Although a signatory to Unclos, China refuses to recognize the Philippine EEZ, insisting that ancient maps prove it owns the shoal and nearly all of the West Philippine Sea.
Pressing that claim, China on Thursday opposed a new Vietnamese law asserting sovereignty over islands in disputed areas of the South China Sea.
Chinese Vice Foreign Minister Zhang Zhijun summoned Vietnamese Ambassador to China Nguyen Van Tho and told him that Vietnam’s new law claiming the contested Paracel and Spratly Islands was a “serious violation” of Chinese sovereignty and called for an “immediate correction.”
The law was void, Zhang said. China, he added, would “resolutely defend” its sovereignty.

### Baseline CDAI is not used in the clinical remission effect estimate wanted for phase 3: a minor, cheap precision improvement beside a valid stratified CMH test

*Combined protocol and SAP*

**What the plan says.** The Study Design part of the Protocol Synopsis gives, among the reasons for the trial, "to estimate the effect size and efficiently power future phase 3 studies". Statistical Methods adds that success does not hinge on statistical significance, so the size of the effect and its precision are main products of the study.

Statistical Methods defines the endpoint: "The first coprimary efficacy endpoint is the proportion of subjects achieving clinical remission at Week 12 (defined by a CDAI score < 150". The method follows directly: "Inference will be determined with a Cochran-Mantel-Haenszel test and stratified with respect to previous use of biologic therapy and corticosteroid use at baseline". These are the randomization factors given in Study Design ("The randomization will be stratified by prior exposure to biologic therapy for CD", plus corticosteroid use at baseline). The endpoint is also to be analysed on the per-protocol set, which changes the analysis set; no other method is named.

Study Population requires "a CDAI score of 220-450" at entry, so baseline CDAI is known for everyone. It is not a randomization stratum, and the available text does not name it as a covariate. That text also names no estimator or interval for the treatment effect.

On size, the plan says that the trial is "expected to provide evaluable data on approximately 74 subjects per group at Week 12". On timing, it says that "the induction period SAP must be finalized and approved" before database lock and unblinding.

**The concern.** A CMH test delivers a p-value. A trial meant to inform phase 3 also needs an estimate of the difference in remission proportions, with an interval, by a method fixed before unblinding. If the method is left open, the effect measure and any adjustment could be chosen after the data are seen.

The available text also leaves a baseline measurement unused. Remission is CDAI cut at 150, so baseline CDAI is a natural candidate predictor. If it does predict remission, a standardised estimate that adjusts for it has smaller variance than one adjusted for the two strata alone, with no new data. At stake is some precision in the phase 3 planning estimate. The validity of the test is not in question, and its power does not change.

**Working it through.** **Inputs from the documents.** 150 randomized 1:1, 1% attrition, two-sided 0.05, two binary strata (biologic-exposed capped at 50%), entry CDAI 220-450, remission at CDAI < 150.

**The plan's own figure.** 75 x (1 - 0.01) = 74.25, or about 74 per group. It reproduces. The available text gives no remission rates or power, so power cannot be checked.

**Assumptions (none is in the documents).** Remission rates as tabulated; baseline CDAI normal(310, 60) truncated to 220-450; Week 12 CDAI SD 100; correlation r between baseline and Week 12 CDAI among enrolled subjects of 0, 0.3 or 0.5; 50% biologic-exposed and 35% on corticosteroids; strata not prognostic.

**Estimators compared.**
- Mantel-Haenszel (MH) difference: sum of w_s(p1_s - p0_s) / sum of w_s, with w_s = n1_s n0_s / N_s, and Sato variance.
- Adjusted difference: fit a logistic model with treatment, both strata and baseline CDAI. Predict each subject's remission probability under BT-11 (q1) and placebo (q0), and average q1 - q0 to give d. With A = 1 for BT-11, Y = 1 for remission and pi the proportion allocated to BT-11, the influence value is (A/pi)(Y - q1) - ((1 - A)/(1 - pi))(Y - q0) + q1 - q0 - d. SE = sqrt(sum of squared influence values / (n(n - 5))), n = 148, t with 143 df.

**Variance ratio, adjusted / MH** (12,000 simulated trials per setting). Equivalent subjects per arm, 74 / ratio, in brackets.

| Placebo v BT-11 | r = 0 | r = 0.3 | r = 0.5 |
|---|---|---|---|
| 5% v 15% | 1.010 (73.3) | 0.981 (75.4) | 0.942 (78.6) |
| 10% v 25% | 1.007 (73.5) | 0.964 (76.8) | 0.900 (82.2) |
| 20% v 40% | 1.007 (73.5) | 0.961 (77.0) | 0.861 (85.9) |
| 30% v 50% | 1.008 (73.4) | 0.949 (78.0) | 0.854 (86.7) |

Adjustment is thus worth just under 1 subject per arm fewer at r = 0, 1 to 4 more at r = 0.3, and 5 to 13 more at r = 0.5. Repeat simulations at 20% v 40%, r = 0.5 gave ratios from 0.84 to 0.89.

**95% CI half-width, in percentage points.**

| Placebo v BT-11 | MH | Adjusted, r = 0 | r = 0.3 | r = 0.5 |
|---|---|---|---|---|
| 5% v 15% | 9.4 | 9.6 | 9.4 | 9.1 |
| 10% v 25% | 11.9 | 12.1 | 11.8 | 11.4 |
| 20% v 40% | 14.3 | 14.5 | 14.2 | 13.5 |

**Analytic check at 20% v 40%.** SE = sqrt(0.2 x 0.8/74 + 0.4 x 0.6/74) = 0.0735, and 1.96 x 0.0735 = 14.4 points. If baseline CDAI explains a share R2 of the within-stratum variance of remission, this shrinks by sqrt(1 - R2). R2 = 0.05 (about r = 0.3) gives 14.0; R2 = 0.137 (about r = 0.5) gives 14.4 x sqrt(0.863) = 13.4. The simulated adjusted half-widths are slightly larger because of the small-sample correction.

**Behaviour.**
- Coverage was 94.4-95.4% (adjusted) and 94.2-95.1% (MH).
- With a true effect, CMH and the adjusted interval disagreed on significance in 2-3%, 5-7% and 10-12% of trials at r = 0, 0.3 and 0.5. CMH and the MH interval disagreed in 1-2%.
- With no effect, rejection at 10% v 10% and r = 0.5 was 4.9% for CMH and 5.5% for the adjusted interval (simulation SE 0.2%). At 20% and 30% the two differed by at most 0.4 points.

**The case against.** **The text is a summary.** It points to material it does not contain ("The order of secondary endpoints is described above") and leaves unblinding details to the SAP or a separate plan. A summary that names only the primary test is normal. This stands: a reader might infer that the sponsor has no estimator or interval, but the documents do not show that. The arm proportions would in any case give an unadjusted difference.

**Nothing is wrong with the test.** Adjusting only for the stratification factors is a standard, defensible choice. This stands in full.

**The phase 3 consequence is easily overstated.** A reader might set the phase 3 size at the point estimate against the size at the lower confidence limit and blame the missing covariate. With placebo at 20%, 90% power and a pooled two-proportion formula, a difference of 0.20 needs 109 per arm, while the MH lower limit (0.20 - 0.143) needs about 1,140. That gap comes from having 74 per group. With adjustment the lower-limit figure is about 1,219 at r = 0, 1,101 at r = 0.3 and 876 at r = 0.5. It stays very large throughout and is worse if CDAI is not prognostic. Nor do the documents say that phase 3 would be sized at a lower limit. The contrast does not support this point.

To settle the dispute, the Philippines proposed to China in April that they bring their disagreement to the International Tribunal on the Law of the Sea (Itlos), but China refused.
Foreign Secretary Albert del Rosario said the Philippines would go ahead anyway and bring the dispute to the Itlos.
Asked if the United States would support the Philippine bid for international mediation, Thomas referred the query to Joy Yamamoto, the US Embassy’s political officer, who said: “We’re very consistent in supporting international law and settling this kind of disputes under international law. We would support China and the Philippines settle the issue through international means.”
Thomas reiterated, however, that the United States was not taking any sides in the dispute, but he said the Americans were “very proud that we’re able to partner with President Aquino and the fact that he has an honest administration.”